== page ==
It was in first grade when I noticed I was a little different. The teacher challenged us to count as high as we possibly could. She placed a stack of grid paper on her desk and said we could use it to write our numbers one by one. I loved the challenge. If I remember correctly the teacher gave us a week to complete the task for a chance at a prize. For me, I skipped both recesses to write my numbers. Other children claimed they wanted to do it, but individually they all dropped off in favor of having a social time with their friends. I kept counting. In the end, the teacher claimed I went the highest of any student in her twenty-five years of teaching. I like to think the record stood until she retired some years later.
I look back on events like that as foundational to my personality. I am an introvert. Before you say, “Oh yeah, me too,” let me tell you the depth of my struggle. To say I am not a people person would be an understatement, I generally do not care for anyone outside of a few immediate family members. They confuse and frustrate me. As a result, I like to be alone in my mind. I wear headphones and try to avoid people and conversations. Large crowds give me anxiety, and small groups are more stressful. I chose activities I can do alone. I read, I fish, I hunt, I metal detect, I think, I dream, and I am beginning to enjoy writing because I can do all of them alone or with a very select few.
When God called me to be a preacher in college, I was sure he was kidding. Me? Right. The struggle became immediately apparent as people would criticize me for being unfriendly. The first full-time ministry offered an unwanted evaluation. They commended my preaching and my leadership. They also told me that my work with people, particularly adults, was sub-standard. Honestly, they were correct. My wife tells me I tend to treat people like they are stupid. I don’t mean to do it, I just have thought through all possible scenarios and other’s lack of thought frustrates me.
When I planted a new Church, I had a series of funny T-shirts. I wore them everywhere including Sunday mornings, and it became an identifying characteristic. They told the bitter truth in a funny way for all the world to see. One of my shirts simply read, “Doesn’t play well with others.” It’s true.
My words may seem foreign to many of you. You love people. They bring you joy and happiness in a way I do not understand. Some of you may know a little of which I speak. For either group, I want to offer a couple of lessons I have learned in 20 years of God calling me to public speaking for him.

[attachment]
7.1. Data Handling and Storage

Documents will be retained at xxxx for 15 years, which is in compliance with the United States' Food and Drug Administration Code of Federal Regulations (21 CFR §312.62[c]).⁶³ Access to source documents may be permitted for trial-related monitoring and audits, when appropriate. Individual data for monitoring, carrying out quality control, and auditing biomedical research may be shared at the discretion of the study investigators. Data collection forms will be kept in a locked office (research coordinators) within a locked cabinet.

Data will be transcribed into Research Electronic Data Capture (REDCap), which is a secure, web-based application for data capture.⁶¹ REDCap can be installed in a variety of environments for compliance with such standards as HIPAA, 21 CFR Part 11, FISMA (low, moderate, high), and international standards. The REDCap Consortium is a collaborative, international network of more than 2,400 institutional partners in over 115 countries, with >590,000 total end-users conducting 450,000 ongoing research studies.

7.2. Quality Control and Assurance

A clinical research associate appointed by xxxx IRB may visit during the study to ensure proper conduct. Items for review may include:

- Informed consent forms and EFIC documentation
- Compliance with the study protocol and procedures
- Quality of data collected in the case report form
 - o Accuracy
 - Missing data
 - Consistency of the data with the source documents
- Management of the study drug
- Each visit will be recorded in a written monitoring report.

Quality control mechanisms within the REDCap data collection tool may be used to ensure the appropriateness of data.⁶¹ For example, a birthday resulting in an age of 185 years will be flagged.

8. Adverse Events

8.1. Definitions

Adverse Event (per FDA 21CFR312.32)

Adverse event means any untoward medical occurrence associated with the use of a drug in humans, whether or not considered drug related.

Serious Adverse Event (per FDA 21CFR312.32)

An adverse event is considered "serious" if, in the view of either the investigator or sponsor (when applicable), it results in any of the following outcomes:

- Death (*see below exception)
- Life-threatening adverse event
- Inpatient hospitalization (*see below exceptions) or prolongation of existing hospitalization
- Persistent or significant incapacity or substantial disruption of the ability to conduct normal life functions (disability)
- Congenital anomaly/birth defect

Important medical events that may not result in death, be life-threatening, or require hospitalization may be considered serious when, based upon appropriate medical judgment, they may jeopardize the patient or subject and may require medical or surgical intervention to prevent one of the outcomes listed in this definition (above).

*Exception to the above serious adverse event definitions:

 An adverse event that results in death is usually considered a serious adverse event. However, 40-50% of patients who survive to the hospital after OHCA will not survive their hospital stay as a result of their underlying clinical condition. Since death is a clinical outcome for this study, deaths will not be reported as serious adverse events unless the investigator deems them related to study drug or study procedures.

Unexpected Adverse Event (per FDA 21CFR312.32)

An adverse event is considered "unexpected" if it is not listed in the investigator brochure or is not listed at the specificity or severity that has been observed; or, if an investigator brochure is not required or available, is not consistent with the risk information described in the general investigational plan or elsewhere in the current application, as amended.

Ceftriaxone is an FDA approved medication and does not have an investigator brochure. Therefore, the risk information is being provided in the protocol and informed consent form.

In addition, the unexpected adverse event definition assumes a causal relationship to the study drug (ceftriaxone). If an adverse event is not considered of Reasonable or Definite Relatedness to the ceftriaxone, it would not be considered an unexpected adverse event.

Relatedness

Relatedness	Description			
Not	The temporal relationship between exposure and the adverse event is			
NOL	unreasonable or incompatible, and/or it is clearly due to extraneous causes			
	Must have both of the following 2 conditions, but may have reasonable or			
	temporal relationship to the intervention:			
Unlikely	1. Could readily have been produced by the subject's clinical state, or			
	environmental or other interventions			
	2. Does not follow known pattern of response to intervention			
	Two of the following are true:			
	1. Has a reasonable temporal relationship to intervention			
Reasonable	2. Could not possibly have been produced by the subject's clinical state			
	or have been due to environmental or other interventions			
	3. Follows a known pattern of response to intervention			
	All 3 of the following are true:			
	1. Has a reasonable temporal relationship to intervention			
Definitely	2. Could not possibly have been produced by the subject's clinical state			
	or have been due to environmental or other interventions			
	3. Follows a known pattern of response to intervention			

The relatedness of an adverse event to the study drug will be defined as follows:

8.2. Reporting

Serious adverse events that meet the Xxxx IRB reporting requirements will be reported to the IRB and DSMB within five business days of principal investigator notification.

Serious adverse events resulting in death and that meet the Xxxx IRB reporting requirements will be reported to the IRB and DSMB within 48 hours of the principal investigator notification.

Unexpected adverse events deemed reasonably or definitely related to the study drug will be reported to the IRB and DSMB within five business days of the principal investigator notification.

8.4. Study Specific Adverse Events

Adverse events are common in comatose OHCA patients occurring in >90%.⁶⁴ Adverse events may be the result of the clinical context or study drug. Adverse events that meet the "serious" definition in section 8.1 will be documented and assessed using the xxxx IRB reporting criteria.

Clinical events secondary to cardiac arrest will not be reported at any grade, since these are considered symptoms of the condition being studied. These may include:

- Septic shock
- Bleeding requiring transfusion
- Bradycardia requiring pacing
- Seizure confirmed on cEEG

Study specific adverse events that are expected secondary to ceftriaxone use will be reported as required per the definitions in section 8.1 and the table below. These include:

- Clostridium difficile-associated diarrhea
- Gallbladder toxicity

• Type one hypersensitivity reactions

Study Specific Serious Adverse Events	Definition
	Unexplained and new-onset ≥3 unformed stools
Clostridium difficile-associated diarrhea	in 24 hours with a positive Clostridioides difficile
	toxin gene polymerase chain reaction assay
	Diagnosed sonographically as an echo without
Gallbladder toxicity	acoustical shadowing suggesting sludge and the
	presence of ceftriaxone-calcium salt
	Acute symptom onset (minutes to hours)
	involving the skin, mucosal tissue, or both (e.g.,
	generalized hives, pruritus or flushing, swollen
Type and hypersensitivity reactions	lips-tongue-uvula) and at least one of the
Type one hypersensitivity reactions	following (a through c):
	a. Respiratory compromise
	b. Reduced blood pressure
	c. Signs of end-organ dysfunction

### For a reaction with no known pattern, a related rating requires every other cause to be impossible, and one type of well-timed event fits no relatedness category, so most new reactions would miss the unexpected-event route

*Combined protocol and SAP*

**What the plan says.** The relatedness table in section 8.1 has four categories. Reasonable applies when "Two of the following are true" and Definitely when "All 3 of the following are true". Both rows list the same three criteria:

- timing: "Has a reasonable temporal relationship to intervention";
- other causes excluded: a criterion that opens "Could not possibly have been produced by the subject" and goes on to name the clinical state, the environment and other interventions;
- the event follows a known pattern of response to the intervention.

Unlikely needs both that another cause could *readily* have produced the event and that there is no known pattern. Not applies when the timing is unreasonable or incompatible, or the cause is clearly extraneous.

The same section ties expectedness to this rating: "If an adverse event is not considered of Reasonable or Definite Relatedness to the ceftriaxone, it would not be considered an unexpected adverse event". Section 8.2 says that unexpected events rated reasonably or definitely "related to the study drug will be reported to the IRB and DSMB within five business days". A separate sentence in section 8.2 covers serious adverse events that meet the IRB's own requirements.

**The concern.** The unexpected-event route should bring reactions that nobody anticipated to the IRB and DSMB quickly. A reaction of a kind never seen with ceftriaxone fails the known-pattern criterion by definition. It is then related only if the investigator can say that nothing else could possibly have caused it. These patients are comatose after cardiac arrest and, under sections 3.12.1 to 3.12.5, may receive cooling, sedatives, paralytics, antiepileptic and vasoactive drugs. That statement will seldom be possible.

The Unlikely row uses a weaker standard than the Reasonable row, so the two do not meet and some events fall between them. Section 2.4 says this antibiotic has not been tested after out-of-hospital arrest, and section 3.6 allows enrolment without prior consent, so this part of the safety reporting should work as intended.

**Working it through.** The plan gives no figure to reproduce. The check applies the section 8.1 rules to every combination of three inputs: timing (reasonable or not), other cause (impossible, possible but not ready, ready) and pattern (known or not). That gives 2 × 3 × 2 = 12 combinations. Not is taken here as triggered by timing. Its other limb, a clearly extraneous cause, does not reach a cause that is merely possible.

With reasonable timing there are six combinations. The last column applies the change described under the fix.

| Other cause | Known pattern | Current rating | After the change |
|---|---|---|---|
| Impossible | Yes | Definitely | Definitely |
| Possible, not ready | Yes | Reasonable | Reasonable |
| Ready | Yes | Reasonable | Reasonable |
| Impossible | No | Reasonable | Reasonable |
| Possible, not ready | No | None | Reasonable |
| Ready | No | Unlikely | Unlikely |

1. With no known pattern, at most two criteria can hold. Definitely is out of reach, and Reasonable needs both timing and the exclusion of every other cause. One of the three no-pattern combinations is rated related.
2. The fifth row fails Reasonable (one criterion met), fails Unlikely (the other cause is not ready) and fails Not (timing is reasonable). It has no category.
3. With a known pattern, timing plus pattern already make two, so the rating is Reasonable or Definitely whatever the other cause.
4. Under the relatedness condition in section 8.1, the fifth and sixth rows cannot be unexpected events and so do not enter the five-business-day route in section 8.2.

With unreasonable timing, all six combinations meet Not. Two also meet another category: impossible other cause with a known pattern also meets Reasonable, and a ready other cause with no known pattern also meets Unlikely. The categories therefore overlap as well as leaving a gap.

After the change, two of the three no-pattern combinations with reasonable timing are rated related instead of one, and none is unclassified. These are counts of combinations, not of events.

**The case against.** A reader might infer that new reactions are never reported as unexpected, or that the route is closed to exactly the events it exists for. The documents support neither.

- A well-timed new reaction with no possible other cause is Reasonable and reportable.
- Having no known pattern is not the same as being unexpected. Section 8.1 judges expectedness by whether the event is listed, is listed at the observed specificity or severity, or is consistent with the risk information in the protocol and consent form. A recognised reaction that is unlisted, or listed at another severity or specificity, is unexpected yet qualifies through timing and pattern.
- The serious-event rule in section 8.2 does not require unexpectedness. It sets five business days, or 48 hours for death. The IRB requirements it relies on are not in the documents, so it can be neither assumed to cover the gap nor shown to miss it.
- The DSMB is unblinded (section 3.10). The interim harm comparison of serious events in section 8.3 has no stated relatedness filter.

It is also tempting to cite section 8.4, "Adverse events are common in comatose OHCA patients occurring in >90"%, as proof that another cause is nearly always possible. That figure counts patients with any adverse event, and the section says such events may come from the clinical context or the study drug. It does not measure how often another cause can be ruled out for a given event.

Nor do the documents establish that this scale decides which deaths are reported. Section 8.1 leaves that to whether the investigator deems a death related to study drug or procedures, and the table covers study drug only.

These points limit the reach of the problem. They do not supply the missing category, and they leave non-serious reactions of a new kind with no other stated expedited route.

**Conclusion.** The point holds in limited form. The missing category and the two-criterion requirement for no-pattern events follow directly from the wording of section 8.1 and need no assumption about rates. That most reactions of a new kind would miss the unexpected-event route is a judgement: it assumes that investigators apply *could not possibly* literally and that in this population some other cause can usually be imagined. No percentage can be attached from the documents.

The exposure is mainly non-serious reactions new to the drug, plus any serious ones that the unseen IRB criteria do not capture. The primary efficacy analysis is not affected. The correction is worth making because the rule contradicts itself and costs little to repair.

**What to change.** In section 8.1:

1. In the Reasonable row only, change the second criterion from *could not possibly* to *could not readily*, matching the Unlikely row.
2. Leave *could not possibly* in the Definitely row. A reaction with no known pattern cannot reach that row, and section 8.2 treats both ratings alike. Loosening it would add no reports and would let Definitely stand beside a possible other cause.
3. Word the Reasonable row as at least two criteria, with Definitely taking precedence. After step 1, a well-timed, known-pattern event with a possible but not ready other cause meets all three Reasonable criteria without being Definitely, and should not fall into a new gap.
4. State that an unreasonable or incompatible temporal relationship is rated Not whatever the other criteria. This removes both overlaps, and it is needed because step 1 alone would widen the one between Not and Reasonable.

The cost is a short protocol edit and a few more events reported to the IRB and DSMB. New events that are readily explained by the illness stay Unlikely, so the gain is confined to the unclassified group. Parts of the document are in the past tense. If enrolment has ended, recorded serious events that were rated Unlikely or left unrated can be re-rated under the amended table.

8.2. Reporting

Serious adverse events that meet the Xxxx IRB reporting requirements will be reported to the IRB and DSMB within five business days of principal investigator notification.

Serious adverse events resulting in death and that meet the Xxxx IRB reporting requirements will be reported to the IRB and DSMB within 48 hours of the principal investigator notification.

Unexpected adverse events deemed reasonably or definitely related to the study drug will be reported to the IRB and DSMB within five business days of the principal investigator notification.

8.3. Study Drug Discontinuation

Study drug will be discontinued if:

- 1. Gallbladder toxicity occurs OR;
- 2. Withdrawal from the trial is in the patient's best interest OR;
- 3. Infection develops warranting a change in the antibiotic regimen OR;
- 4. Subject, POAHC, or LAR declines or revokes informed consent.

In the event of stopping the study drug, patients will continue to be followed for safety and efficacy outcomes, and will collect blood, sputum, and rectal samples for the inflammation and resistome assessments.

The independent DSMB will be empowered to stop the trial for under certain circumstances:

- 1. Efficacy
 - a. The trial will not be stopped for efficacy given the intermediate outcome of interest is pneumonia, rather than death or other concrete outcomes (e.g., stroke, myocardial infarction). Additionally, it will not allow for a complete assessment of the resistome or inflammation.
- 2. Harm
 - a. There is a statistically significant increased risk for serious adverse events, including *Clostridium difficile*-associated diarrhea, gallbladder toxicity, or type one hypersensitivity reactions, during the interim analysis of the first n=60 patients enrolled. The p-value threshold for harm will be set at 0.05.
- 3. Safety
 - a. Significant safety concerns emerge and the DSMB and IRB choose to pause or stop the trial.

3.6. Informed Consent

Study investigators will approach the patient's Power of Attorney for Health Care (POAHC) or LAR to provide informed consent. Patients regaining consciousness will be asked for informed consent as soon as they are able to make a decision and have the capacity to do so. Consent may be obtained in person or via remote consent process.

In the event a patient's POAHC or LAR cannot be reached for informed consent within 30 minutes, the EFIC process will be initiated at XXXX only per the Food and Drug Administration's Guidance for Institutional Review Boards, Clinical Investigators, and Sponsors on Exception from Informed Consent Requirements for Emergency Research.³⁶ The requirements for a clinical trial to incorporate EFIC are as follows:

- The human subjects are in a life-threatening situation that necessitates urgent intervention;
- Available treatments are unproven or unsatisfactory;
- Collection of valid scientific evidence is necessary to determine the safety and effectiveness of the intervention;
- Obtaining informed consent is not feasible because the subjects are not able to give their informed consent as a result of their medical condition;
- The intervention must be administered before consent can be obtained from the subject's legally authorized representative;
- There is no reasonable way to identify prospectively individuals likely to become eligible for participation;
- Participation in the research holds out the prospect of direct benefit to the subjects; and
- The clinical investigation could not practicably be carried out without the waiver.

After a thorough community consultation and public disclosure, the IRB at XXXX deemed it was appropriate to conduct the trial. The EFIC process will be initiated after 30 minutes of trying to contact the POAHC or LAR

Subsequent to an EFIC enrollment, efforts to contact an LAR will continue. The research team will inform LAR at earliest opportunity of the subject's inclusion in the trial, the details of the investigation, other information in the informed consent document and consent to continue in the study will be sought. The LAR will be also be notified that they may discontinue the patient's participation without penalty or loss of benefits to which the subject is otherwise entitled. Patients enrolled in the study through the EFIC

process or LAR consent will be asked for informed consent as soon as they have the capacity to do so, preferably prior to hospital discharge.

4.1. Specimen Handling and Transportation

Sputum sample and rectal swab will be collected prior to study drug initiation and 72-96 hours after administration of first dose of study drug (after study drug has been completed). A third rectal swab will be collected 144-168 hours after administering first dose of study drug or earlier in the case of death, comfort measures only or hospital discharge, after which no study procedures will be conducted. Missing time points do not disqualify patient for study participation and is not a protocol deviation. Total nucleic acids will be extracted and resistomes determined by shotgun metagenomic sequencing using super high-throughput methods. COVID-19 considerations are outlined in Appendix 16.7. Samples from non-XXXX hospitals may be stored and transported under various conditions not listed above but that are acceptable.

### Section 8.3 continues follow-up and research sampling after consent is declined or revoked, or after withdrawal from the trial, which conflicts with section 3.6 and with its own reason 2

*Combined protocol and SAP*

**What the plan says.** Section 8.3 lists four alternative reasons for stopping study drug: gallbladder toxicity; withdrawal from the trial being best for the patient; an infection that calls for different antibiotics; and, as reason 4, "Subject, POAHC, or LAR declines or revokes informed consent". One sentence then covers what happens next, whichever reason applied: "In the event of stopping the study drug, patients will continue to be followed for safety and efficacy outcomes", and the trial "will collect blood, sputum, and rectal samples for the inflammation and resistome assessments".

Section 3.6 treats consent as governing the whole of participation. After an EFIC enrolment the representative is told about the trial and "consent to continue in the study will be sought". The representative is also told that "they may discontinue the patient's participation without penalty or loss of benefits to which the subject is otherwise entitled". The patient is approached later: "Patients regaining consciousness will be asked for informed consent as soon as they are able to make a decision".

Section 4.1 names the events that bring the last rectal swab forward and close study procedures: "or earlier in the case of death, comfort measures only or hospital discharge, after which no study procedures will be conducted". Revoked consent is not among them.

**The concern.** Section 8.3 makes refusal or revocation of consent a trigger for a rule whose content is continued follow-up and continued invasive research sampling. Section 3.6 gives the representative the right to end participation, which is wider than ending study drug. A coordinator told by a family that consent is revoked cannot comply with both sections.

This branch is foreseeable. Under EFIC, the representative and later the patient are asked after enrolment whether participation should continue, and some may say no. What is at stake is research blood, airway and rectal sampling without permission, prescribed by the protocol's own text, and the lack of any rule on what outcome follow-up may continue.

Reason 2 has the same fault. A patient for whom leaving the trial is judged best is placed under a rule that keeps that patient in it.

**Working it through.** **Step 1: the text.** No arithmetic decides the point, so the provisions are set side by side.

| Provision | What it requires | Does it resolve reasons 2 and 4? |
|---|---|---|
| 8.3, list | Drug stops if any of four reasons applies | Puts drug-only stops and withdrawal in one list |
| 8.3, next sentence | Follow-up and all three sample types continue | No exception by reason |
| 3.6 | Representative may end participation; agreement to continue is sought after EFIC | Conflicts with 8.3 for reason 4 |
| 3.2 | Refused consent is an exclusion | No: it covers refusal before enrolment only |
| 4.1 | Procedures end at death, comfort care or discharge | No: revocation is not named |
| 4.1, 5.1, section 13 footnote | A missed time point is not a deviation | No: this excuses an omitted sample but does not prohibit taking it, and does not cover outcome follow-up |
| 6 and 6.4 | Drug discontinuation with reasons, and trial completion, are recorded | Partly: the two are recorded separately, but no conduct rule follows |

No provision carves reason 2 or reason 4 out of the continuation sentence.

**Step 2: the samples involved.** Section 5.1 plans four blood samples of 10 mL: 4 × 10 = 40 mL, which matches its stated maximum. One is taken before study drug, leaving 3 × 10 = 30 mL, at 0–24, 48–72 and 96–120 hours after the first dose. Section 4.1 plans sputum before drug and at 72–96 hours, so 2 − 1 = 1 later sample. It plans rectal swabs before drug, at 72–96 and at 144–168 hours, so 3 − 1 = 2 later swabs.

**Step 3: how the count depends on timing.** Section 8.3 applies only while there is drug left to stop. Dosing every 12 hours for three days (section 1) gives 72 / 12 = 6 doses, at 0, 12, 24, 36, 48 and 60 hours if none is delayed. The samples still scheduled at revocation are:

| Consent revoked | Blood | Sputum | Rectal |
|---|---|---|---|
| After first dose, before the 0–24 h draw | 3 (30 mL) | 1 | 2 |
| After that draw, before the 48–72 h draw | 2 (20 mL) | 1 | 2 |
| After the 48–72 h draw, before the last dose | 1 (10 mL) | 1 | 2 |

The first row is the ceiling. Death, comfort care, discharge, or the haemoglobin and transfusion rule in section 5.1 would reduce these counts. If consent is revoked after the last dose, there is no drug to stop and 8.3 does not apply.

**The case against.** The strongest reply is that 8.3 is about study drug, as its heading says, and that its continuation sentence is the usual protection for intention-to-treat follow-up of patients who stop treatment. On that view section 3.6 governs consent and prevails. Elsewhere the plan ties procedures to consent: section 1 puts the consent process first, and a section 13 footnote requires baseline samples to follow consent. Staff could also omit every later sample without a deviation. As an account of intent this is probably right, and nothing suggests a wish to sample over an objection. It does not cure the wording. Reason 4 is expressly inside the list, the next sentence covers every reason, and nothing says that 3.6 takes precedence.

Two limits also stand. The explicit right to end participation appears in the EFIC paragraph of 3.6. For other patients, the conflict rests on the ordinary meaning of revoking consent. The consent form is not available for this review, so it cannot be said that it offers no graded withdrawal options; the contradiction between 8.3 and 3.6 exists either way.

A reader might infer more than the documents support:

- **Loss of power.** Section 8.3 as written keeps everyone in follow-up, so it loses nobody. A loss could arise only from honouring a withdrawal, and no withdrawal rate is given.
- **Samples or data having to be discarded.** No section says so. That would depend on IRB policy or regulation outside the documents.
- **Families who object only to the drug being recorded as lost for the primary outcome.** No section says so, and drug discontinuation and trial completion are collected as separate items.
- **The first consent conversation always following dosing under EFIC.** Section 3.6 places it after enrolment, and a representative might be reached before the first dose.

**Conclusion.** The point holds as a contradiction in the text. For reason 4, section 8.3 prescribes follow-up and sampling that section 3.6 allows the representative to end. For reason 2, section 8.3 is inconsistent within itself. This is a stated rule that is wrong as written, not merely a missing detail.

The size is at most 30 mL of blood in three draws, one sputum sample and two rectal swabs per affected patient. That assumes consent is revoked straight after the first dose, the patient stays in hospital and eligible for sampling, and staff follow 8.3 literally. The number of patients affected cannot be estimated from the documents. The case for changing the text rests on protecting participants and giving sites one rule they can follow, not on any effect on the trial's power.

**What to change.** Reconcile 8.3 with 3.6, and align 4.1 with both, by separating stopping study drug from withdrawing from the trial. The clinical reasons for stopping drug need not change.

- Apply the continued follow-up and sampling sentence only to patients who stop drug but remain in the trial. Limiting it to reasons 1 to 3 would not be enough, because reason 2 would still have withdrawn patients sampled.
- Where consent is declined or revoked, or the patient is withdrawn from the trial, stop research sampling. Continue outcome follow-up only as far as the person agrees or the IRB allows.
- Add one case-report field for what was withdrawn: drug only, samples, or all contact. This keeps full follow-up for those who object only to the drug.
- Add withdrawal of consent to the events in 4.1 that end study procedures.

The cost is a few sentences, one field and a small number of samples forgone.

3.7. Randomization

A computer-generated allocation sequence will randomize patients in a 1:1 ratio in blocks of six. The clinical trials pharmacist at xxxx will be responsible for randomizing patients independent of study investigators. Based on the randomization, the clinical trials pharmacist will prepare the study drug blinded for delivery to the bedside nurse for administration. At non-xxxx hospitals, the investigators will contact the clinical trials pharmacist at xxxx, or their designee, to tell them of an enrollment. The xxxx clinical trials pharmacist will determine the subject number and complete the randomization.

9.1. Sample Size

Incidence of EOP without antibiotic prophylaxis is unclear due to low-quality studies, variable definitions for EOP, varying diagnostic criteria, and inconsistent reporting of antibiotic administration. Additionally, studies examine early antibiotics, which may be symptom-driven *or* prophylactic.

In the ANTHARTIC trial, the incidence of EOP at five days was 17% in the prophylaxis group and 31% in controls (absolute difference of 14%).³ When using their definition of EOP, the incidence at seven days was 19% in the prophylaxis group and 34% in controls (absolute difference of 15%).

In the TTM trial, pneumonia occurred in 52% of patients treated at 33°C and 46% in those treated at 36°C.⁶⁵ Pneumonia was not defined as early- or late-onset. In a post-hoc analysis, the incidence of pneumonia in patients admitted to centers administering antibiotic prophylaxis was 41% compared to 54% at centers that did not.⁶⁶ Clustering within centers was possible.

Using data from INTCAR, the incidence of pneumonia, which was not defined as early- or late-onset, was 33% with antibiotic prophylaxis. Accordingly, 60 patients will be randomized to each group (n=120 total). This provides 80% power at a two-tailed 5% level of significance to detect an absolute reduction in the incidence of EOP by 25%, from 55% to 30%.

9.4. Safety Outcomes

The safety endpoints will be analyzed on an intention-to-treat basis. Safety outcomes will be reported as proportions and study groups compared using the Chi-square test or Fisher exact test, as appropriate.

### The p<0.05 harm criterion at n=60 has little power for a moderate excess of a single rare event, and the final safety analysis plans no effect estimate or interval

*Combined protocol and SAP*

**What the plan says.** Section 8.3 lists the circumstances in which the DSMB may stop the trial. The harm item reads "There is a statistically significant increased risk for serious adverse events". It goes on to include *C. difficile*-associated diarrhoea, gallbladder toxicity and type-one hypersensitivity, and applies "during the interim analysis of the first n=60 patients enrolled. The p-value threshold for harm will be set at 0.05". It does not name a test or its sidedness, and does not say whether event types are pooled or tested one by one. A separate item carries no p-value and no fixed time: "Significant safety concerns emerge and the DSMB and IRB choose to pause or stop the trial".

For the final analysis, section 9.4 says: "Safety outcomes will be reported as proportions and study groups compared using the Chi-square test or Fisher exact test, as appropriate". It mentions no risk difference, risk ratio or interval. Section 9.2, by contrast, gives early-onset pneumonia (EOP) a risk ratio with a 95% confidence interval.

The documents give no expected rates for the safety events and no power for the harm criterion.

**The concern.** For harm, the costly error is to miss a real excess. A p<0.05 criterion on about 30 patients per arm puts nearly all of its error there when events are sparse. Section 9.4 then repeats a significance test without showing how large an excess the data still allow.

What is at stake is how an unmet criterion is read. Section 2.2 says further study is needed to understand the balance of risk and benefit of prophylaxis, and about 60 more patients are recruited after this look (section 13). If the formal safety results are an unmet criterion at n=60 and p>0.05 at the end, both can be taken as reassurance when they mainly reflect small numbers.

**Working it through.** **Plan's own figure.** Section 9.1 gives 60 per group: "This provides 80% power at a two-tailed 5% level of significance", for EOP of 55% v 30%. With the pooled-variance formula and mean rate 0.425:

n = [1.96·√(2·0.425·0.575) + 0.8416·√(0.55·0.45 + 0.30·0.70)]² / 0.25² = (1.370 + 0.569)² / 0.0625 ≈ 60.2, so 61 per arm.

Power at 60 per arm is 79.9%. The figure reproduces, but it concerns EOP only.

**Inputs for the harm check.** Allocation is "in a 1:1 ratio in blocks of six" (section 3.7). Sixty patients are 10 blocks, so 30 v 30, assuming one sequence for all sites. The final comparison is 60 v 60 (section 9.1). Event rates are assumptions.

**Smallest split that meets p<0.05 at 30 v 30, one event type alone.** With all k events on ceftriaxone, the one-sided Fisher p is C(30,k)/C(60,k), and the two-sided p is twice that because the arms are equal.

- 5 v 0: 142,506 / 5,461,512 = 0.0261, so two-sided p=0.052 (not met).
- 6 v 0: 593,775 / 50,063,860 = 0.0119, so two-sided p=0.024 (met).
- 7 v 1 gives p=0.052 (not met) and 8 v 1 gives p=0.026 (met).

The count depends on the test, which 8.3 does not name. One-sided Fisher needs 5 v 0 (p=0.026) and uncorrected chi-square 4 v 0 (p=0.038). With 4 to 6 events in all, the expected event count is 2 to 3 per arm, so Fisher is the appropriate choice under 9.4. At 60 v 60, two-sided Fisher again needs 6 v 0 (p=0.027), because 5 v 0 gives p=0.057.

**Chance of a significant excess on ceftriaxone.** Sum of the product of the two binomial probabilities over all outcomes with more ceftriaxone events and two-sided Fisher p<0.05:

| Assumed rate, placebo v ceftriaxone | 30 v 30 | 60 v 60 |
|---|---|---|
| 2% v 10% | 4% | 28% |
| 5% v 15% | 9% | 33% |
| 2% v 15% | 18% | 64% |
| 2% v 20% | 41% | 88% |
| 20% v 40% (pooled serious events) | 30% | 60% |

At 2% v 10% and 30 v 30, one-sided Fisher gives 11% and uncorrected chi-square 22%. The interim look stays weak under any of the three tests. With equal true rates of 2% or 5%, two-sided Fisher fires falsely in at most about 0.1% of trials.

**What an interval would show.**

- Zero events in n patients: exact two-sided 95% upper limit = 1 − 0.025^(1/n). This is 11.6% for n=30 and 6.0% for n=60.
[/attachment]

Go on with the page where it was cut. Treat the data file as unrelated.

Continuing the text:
1. God Made Me Unique. Early on in life, I wanted to be like the other kids. When I told them about my imaginary basketball teams, they would look at me like I was from Mars. I learned to hide my unique personality to try to fit in more. As an adult, I have learned to embrace my one of a kind approach to life. I have a unique perspective that I now see as a gift. I think God gifted me this way to make me a better preacher and leader. Everyone should embrace their own personality.
2. People Need Jesus. Even though I do not entirely understand people, I am sure they need Jesus. I have read and thought, and I am one hundred percent convinced of the gospel story. Everyone needs to know Jesus and the gospel message which leads to salvation. God stretches my boundaries to proclaim what I believe is factually true. This truth forces me to live in ways that are uncomfortable for the sake of the gospel.
3. I Can Help People. Because of my personality, I can see things that others miss. Because I spend so much time inside myself, I am able to arrange lessons and sermons in a logical way that makes sense to people. Lately, I am discovering that since I do not care about what other people think it has helped me to speak the truth that some people are afraid to reveal. I think my life can be a blessing to others, even with our social differences. Just be patient with me and people like me.
4. I Need Other People to Be Complete. God has taught me the need to have people who are gifted in other ways in my life. I need extroverts to do parts of ministry that I am not talented at doing. You complete me … and I complete you. The body of Christ needs all its parts.
I am hesitant to write any of these words. I am not a person who likes to draw attention to myself. It will lead to awkward conversations and embarrassing questions. Being open about my inner world creates more anxiety, but I am going to risk it. There are introverts everywhere, probably not exactly like me, although I have found some ministers who are similar. We want you to understand us. The Church needs to come together beyond all barriers no matter what differences there are.